U.S. SENATE OATH OF OFFICE
Webb Savors Every Minute of His Moment
Friday, January 5, 2007
Being sworn in as a U.S. senator by Vice President Cheney was great. Taking his new desk next to Sen. Hillary Rodham Clinton (D-N.Y.) was neat. Being squired around the Capitol by former Virginia senator Charles S. Robb (D) was an honor.
But what newly minted Sen. Jim Webb (D-Va.) called his "beer moment" yesterday was feeling the warm embrace of several hundred supporters, campaign workers and family, all of whom were whoopin' and hollerin' and spillin' out of a Senate reception room.
Webb jumped up on a table and hoisted his 3-week-old daughter, Georgia, into the air to the roar of the crowd. Next to him was his wife, Hong Le Webb, dressed in a red and ivory ao dai, a traditional Vietnamese dress.
"It truly makes me feel like we did the right thing," said the self-styled warrior-poet, who defeated incumbent Sen. George Allen (R) in a tough, bitter race, improbably delivering the Senate to the Democrats and making him something of a hero to fellow party members. "Now we all have work to do."
Webb was joined yesterday by fellow Senate freshman Benjamin L. Cardin (D-Md.), who also took the oath of office on the first day of the 11oth Congress. Cardin served 20 years in the House before being elected to replace retiring senator Paul S. Sarbanes (D).
In an address to several hundred supporters who munched on bagels in a committee room of the Dirksen Senate Office Building, Cardin pledged to prioritize health care and education and to work with the Bush administration to start bringing U.S. troops home from Iraq.
Over in the Capitol, Webb was getting accustomed to the real business of the Senate: facing the TV cameras. He talked about his first bill, introduced yesterday, that would create a new G.I. Bill with enhanced benefits. And the decorated Vietnam veteran, who opposed the war in Iraq from its start, derided President Bush's expected call for more troops, saying that while it is a commander-in-chief's prerogative, "the question is whether it is a strategy."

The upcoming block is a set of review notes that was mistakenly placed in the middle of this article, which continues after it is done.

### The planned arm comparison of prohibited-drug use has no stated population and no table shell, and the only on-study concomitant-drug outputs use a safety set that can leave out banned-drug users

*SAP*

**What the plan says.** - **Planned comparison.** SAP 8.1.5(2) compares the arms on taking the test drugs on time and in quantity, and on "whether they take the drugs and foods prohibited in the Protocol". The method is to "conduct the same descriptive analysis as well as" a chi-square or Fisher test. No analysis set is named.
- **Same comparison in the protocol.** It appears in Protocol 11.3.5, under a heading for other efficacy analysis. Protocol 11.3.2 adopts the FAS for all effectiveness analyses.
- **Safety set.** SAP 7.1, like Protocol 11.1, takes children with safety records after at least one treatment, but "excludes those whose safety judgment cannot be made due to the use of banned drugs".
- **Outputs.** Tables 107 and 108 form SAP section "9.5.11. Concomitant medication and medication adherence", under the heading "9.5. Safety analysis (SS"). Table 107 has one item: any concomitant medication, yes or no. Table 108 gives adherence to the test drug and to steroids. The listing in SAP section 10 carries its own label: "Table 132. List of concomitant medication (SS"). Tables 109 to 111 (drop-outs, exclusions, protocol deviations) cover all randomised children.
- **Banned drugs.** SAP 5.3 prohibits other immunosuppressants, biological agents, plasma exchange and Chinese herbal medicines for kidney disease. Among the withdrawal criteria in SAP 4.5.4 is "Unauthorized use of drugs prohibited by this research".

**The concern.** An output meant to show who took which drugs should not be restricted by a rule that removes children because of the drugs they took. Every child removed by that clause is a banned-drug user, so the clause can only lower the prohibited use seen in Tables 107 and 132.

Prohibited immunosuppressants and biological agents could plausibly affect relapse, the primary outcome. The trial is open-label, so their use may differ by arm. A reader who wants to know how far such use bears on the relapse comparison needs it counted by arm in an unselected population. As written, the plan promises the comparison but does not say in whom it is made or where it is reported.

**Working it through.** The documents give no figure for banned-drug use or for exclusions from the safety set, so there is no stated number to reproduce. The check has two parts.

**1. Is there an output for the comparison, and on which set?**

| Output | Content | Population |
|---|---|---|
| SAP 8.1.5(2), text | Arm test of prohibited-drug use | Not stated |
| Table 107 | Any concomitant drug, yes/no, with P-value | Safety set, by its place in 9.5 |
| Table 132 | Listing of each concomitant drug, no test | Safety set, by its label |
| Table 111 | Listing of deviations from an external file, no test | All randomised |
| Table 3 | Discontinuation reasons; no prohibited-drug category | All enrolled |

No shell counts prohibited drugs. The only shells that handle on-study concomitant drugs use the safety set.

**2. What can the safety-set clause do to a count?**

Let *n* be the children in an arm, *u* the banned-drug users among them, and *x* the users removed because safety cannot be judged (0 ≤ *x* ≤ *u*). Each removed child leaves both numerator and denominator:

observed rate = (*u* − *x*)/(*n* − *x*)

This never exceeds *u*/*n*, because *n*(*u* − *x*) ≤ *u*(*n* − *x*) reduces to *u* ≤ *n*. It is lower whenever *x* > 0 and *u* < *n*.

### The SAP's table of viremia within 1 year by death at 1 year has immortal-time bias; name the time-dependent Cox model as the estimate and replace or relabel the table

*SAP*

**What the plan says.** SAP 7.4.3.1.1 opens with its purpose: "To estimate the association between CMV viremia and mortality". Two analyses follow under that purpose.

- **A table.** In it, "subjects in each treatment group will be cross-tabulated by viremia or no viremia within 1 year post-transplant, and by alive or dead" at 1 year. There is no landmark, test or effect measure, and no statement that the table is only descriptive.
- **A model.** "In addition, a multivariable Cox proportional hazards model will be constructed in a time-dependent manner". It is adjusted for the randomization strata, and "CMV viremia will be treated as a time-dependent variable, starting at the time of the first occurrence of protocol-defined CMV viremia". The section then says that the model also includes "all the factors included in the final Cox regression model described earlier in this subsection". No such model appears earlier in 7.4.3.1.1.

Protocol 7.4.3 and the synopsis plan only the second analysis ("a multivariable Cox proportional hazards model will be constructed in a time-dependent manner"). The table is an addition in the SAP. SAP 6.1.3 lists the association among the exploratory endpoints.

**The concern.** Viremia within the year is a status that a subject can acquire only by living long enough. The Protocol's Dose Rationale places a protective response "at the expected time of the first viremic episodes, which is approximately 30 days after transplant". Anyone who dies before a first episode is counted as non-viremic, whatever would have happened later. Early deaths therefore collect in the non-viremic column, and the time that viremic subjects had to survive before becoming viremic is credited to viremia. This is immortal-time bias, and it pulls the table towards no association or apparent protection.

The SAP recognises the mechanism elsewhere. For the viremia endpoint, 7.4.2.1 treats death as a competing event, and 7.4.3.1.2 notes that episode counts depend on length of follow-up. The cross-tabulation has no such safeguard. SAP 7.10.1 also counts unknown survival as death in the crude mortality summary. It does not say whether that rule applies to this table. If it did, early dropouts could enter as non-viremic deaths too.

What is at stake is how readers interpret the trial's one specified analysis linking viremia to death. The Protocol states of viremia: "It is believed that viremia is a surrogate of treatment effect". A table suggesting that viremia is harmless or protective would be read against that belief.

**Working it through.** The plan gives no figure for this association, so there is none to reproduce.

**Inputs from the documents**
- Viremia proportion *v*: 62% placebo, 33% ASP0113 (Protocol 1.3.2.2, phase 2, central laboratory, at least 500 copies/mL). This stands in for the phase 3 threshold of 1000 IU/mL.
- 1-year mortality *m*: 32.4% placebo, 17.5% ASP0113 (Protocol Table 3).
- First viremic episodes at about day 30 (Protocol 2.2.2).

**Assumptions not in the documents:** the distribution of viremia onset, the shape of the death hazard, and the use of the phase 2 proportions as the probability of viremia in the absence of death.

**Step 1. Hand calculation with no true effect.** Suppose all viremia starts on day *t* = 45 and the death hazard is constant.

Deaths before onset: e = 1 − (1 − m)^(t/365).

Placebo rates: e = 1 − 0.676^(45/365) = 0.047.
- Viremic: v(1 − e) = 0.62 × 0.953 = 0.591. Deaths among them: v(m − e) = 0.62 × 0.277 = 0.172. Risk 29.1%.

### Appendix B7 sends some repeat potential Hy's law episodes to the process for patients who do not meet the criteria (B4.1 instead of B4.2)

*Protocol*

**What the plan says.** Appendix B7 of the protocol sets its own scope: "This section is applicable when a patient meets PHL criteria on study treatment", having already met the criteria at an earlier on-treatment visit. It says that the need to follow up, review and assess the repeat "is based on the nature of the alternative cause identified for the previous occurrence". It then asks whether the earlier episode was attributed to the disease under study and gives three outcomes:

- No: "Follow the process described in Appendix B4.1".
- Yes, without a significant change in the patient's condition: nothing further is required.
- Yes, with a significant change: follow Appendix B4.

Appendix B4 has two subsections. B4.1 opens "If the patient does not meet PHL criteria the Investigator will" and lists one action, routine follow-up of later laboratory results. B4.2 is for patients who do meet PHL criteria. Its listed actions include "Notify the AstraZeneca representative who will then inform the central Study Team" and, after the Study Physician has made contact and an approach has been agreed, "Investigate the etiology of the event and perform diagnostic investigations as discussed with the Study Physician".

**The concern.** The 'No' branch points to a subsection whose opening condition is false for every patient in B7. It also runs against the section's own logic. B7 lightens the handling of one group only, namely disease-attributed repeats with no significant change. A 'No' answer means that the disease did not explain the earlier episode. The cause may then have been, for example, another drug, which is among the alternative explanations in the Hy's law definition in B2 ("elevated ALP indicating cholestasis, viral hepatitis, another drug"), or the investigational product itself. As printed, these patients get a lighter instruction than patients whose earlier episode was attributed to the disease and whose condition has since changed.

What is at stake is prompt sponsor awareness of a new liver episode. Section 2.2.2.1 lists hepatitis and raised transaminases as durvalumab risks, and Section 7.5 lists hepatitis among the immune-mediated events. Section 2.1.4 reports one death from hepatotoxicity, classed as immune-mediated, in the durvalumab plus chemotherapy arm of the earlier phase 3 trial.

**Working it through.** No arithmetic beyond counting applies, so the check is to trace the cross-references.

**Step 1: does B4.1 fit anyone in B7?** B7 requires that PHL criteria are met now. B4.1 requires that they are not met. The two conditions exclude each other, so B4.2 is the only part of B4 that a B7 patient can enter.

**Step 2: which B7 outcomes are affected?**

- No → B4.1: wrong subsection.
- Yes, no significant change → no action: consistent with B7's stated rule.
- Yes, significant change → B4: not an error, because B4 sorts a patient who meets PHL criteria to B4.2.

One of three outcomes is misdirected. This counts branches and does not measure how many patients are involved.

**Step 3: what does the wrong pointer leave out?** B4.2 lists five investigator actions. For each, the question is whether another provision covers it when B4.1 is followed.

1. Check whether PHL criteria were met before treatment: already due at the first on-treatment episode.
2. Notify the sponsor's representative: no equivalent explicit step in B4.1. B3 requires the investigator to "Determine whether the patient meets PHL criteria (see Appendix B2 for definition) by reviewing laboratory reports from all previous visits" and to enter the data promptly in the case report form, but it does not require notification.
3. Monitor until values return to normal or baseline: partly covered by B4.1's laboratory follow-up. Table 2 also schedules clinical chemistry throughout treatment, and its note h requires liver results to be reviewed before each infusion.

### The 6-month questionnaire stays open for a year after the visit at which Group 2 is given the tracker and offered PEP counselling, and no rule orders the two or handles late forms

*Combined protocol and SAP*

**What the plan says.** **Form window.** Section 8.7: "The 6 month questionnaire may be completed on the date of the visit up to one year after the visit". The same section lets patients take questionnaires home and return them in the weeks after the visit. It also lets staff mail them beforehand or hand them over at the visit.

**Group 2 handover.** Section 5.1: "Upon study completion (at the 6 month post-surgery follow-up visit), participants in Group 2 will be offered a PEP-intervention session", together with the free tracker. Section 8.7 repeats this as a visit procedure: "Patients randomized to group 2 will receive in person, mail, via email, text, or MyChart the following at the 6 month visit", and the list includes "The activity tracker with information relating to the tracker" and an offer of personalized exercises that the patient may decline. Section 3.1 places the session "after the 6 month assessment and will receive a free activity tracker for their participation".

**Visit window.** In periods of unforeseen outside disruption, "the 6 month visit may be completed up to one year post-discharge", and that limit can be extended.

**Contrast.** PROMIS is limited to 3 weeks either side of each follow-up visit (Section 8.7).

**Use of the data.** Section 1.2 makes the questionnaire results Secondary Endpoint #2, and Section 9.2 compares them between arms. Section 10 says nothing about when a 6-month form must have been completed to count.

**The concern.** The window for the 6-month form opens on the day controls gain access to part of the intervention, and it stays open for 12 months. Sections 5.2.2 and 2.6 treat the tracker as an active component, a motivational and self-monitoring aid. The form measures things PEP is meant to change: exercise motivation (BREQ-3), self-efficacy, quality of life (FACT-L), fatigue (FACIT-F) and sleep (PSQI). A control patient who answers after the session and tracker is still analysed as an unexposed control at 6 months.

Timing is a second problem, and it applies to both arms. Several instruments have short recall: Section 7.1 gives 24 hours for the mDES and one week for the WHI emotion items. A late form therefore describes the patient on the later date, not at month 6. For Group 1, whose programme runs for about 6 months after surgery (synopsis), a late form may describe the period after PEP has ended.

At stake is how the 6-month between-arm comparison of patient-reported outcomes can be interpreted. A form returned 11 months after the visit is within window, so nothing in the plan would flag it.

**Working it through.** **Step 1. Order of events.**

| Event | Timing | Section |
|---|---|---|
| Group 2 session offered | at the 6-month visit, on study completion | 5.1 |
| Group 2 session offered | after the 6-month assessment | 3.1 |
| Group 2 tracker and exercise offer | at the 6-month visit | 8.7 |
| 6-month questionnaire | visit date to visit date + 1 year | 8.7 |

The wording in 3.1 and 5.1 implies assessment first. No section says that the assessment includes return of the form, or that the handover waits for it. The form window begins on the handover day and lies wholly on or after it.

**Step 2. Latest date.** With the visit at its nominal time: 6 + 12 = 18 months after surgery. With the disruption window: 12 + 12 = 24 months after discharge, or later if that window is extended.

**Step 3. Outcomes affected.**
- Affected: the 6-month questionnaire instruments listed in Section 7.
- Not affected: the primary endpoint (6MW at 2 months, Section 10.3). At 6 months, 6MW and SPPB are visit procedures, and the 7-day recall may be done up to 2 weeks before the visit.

On this day of ceremony, the pugnacious Webb was well-behaved. He traded in his son's combat boots, which he wore throughout his campaign, for a pair of burgundy dress shoes. And he politely shook Cheney's hand after being sworn in, avoiding a repeat of the chilly exchange that unfolded between Webb and President Bush at the White House in November, when Webb rebuffed the president when Bush asked about his son.
Earlier in the day, Webb appeared almost awed. As the Senate chamber filled for the swearing-in ceremonies, Webb stuck to the back wall. He stood biting his lower lip, his hands clasped in front of him as Robb introduced him around and gave him the skinny on Senate procedures.
Fellow Virginian John Warner (R-Va.) came over and gave Webb a hearty handshake and kibitzed for a while. Webb shared a joke with Sen. Barack Obama (D-Ill.). He warmly greeted two fellow Vietnam veterans, Sen. Chuck Hagel (R-Neb.) and former senator Max Cleland (D-Ga.).
After he took the oath of office and signed the Senate register, Webb held up the pen to supporters in the gallery. He said later that Robb told him the pen was special. It doesn't say "U.S. Senate," Webb explained, it says "U.S. Senator."
Next it was time for the reenactment of his swearing-in ceremony, this time surrounded by family. Webb took the oath on his U.S. Naval Academy bible. Afterward, Cheney smiled for a Webb family photo and wished him "congratulations."